Try Texture for free
Start Free Trial

Emmy Awards 2016

This Man Has All of Letterman’s Neckties

Jimmy Kimmel is Emmys host for a second time (ABC, Sept. 18) as the 48-year-old sits down with longtime pal Tim Goodman, THR’s chief TV critic, to talk about his hatred of the phrase ‘late-night landscape,’ why he refused to campaign for an award this year (‘it makes you feel like a real piece of shit’), the penis picture he’s going to text when he wants out of the business and that final gift he got from his idol.

By Tim Goodman
Photos by Wesley Mann
5 min

Tim Goodman You have to be both host and nominee at this year’s Emmys. Are you nervous?

Jimmy Kimmel I get nervous any time I’m out of my studio, any time I’m in a different environment. I suspect I’ll be less nervous than I was last time. I watched my monologue from last time the other night just to see what worked and what didn’t work, and I was like, “Oh wow, I look nervous.” And it’s funny, I didn’t feel like I was nervous when I was doing it, but I kind of rushed through the jokes a little bit. I think you get better at it each time you do it. You become acclimated. So I figure I’ll be really good if I’m able to do it between nine and 11 times. In the year 2048, I’m gonna kill.

As a nominee, did you do any campaigning?

No, I didn’t do anything. I had done that a couple of times. Like, we had an event where you invite the Emmy voters to come and you do a panel. And there was a party where you meet people and stuff like that. And you know what? It’s a bummer, really. It makes you feel like a real piece of shit. People shouldn’t vote for you because they like you or they met you at a bowling alley; they should vote for you if they think you’re the best one. And I don’t see myself doing that kind of thing ever again.

It’s a political year, so John Oliver is probably gonna win the Emmy. I’m going to be honest with you, John Oliver is gonna win and you’re not gonna win.

I think so. I think he does a great show, and honestly I don’t care that much. (Laughs.)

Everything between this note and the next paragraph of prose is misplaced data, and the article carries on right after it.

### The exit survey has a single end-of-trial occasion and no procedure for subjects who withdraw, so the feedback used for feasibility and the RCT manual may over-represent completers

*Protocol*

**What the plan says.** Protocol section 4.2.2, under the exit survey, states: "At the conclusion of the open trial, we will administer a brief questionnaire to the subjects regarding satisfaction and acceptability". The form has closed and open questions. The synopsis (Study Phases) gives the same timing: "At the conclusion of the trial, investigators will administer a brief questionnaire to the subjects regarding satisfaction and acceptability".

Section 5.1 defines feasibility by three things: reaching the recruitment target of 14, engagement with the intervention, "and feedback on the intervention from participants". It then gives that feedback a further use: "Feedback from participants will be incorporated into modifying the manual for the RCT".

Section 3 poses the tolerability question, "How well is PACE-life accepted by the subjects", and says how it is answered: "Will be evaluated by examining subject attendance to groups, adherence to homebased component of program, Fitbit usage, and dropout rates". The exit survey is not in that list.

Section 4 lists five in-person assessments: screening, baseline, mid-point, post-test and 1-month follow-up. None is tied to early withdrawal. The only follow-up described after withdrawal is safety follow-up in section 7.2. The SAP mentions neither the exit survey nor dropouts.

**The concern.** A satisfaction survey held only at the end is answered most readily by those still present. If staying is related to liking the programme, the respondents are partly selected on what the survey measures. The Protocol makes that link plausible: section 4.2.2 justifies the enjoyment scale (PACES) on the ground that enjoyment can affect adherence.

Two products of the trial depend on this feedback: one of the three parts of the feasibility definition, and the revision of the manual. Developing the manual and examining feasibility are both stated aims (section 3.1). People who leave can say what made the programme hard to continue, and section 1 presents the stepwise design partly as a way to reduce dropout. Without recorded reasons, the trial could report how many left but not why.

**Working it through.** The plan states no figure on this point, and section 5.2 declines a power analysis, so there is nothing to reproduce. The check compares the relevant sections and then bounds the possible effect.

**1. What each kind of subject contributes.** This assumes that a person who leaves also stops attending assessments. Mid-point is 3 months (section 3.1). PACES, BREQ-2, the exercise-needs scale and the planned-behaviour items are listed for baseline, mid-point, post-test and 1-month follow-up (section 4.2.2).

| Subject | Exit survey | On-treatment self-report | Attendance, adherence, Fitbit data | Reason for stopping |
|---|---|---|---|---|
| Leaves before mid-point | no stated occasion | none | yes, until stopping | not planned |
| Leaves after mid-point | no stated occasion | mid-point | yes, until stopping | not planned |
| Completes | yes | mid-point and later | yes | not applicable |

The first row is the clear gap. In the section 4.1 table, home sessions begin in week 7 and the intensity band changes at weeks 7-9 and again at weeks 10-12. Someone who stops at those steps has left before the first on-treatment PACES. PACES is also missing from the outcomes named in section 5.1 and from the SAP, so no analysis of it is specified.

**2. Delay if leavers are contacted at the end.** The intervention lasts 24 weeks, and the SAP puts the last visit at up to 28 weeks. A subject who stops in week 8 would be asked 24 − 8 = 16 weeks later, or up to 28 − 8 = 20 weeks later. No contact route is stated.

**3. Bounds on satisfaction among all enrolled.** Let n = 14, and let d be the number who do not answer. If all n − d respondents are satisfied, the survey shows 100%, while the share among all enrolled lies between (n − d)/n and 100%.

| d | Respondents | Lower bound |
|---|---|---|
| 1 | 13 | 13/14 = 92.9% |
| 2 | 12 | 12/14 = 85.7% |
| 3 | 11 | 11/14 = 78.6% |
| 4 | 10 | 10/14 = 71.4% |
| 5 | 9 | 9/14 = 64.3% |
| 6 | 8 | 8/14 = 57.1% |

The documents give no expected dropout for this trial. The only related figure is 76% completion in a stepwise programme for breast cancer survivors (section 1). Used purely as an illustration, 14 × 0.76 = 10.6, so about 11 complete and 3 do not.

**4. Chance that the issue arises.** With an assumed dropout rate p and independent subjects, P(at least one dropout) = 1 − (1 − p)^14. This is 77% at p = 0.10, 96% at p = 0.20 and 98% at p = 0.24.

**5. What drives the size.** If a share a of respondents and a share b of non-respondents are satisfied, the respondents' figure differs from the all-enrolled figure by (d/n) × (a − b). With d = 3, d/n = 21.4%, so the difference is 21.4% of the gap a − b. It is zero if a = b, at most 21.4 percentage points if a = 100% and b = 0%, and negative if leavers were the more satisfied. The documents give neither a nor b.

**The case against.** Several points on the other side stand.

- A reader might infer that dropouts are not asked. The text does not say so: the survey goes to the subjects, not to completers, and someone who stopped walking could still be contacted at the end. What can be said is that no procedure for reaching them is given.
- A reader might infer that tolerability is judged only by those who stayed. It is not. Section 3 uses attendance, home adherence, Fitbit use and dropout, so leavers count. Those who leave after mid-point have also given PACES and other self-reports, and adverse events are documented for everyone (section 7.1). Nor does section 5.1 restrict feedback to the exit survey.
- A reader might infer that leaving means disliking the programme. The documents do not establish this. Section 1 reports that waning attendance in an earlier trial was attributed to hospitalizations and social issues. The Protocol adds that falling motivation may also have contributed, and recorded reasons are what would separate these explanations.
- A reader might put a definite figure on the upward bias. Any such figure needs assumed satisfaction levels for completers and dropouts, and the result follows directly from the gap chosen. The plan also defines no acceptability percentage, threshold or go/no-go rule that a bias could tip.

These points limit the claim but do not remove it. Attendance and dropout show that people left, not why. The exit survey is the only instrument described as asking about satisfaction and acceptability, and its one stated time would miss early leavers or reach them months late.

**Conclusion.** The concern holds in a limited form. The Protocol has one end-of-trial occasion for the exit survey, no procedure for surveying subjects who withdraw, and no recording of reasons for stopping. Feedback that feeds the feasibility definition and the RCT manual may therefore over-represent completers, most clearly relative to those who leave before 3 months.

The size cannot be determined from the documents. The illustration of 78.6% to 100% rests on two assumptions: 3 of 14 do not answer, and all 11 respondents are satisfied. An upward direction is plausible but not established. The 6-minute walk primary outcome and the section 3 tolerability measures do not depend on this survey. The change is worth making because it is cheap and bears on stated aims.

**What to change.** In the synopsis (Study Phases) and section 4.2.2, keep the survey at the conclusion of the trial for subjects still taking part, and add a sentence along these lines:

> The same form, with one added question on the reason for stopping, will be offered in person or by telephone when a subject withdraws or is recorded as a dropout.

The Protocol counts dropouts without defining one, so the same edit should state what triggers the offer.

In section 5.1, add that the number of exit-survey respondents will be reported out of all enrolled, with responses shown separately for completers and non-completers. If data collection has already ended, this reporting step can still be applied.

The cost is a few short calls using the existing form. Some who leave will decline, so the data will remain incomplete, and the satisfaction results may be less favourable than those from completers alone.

Hopefully when people hear the actual sound of this [you can listen to this full interview at], they’ll realize you were joking there. Do you feel like you’ve gotten better as a talk show host over the years?

I watch some of those early shows; every once in a while I’ll see a clip on YouTube or something, and I just don’t know. There is no way if I was running ABC I would have kept me on the air. “This guy doesn’t know what he’s doing, his producers don’t know what they’re doing, the guests are ridiculous.” We had no business being on television. They should have taken us off and extended Nightline for another 90 minutes. There were probably six or seven times where the show was going to get canceled, and I would’ve welcomed it at that time because I really just was spent. We were on from 9:05 to 10:05 every night Monday through Friday, and I’d go home, I’d go to sleep, I’d wake up, I’d come right back in here, and it was brutal. And I was begging for guests. I would have to get on the phone and call my friends, anyone who was in my phone got a phone call. David Alan Grier, Sarah Silverman, Anthony Anderson. Adam Carolla [Kimmel’s former co-host on Comedy Central’s The Man Show] appeared the first year on the show 75 times. I think people thought he was still my co-host.